On the verandah with it’s stunning backdrop of hundreds of acres of lush, rich tropical rain forest we are instantly surrounded by dozens of hummingbirds feeding on lantana sage, viburnum and numerous feeders dangling at eye level from the roof of the lodge. There is a furious buzzing of wings as the diminutive but courageous Black-throated Mango whizzes past my ear to see off three White-chested Emeralds who according to the affable lady tending the bar have encroached on his favourite feeder. While busy watching two intricately patterned Green Hermits (the giants in this collection of miniature hummers) do battle amidst a dense patch of heliconias beneath us, a call goes up that gets everyone’s attention - Long-billed Starthroat! We all rush to the east side of the deck to catch a glimpse of this infrequent visitor to the verandah. A star attraction indeed. And yet still they come, White-necked Jacobins resembling the ornate pendulum of a cuckoo clock swaying from side to side directly in front of our noses, their colours perfectly highlighted in the tropical sun. The deepest blue, most emerald of greens and that beautifully patterned white neck - incredible. Blue-throated Sapphires and Copper-rumps, so close you can see their minuscule white-socked feet gripping the feeders, are joined by dazzling Purple Honeycreepers, Yellow Orioles and Bay-headed Tanagers. By this point we’ve been out here for two hours, but no one wants to leave. We are fully captivated by the array of sights and sounds all around us, and are unanimous in our decision to stay put and soak it in.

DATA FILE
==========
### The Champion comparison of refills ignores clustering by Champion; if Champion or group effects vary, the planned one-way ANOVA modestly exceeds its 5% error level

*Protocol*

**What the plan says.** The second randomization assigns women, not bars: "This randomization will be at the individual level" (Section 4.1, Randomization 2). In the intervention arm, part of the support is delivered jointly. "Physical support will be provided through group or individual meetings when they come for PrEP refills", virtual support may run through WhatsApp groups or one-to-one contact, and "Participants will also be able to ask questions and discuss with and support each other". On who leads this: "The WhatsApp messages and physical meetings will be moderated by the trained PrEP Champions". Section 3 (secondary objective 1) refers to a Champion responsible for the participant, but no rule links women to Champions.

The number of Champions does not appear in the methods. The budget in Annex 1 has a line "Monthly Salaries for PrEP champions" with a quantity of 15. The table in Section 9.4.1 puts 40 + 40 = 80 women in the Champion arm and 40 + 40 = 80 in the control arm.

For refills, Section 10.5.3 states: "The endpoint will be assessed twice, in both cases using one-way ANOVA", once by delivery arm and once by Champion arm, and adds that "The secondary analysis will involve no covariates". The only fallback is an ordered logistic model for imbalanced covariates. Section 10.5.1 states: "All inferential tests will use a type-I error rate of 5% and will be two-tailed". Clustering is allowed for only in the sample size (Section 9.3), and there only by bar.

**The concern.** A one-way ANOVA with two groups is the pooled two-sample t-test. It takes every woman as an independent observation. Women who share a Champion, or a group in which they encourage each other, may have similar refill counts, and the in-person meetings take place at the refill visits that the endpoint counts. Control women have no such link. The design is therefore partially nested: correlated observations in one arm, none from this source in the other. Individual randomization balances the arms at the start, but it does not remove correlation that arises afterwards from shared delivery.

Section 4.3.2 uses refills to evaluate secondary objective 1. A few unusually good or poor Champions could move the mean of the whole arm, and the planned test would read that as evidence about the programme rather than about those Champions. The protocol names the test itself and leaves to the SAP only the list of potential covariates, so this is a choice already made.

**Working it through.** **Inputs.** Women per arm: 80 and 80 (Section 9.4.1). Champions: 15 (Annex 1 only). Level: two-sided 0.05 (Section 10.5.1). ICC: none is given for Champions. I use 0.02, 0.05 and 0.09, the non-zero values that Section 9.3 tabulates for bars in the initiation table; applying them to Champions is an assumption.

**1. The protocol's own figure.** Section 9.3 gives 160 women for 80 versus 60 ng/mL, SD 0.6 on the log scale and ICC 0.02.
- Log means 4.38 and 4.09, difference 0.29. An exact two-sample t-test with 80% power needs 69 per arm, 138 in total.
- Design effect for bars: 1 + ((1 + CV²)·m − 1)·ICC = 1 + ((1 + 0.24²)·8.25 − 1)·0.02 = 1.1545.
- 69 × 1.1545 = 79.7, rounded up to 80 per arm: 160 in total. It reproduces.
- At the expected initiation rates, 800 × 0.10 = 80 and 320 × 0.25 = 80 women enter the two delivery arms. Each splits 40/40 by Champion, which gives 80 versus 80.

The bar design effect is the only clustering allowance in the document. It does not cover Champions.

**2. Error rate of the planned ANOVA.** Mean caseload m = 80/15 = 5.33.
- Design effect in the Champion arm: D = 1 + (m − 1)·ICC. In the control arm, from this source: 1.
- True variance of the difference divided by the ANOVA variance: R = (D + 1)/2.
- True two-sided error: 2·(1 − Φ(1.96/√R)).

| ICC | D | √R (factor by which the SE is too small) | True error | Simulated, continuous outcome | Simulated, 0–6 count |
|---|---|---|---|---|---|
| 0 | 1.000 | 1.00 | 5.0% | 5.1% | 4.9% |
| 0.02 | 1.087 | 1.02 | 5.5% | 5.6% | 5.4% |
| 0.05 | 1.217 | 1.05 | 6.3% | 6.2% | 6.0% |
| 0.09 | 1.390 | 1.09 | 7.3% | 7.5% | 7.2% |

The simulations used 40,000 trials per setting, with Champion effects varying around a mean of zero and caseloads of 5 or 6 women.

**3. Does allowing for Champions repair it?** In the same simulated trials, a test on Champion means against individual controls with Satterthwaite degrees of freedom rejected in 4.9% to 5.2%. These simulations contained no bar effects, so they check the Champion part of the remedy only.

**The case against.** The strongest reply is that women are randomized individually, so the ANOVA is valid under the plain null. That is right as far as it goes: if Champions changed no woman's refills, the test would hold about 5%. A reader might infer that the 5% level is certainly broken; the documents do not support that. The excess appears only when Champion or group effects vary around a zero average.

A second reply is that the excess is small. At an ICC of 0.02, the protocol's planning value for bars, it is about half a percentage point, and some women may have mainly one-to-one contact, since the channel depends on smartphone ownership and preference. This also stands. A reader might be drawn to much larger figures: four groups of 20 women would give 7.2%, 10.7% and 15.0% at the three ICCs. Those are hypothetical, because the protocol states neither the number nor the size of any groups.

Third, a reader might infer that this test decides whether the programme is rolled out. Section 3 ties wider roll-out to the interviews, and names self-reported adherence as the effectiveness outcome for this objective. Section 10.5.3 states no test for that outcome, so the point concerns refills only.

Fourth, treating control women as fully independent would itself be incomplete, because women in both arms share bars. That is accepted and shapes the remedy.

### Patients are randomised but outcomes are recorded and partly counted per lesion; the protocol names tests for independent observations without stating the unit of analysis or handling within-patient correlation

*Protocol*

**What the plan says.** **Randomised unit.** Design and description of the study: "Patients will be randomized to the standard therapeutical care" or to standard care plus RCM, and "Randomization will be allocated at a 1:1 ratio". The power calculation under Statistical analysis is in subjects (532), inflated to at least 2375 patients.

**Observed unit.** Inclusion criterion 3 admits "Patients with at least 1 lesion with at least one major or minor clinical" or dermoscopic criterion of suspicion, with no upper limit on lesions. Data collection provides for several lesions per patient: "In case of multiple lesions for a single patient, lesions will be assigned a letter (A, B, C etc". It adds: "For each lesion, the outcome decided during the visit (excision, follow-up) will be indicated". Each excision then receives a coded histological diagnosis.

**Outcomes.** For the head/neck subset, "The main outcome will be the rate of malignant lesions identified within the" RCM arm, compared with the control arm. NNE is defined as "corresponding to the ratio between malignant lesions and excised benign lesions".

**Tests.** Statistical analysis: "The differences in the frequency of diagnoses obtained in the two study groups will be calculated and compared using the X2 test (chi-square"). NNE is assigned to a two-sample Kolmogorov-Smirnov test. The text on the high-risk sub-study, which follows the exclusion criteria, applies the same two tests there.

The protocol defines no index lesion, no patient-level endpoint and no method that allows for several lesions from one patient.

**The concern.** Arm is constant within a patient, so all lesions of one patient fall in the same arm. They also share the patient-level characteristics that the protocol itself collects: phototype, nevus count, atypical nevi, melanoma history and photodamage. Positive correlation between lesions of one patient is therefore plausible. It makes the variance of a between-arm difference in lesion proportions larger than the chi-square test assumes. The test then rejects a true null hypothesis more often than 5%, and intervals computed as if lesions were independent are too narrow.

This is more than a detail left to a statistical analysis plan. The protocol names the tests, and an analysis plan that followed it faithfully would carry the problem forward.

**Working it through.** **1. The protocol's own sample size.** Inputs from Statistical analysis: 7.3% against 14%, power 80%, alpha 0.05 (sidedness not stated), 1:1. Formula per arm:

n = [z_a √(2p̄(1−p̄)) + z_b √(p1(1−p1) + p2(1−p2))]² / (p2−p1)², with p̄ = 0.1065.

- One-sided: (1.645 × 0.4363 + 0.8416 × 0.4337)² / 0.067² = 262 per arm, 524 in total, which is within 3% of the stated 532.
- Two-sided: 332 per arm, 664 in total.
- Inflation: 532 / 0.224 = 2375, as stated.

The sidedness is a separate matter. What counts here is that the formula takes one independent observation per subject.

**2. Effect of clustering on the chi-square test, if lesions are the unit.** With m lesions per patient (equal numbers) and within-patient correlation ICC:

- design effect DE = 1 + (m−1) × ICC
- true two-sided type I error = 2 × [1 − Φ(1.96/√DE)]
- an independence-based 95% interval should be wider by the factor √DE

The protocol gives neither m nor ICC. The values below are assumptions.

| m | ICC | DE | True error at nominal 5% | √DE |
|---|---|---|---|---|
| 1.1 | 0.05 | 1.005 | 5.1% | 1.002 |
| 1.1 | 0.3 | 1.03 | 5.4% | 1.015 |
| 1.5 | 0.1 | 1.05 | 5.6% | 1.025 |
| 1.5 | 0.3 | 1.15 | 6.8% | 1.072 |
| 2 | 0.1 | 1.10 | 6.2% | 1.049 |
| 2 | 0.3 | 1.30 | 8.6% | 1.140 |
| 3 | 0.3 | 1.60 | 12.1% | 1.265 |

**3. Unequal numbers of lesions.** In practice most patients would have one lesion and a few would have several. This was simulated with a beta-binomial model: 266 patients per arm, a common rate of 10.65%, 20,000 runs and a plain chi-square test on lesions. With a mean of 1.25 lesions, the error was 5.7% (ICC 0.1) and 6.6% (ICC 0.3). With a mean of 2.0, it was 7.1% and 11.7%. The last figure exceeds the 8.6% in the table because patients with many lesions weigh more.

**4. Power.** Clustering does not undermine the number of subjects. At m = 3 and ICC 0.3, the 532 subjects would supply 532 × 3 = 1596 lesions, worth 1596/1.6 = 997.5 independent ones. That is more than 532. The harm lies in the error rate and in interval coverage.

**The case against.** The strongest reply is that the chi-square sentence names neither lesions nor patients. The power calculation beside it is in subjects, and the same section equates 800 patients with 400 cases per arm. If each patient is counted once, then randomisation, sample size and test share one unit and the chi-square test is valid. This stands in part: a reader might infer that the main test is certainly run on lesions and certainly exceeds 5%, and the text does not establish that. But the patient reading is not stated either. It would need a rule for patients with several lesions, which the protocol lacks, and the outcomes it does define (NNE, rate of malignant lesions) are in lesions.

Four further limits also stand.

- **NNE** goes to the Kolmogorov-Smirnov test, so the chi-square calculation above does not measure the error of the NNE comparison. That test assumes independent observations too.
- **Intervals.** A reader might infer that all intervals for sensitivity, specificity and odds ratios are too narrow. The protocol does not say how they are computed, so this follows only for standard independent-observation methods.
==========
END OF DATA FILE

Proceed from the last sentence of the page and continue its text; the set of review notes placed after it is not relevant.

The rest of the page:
Yellow Orioles frequent the feeders during the day...
...and bats like this Pallas's Long-tongued Bat come to the feeders at night
Breakfast began in Barbados at our beachside restaurant (photo: by BB)
John has the entire Graeme Hall Nature Reserve to himself as he takes aim (photo by BB)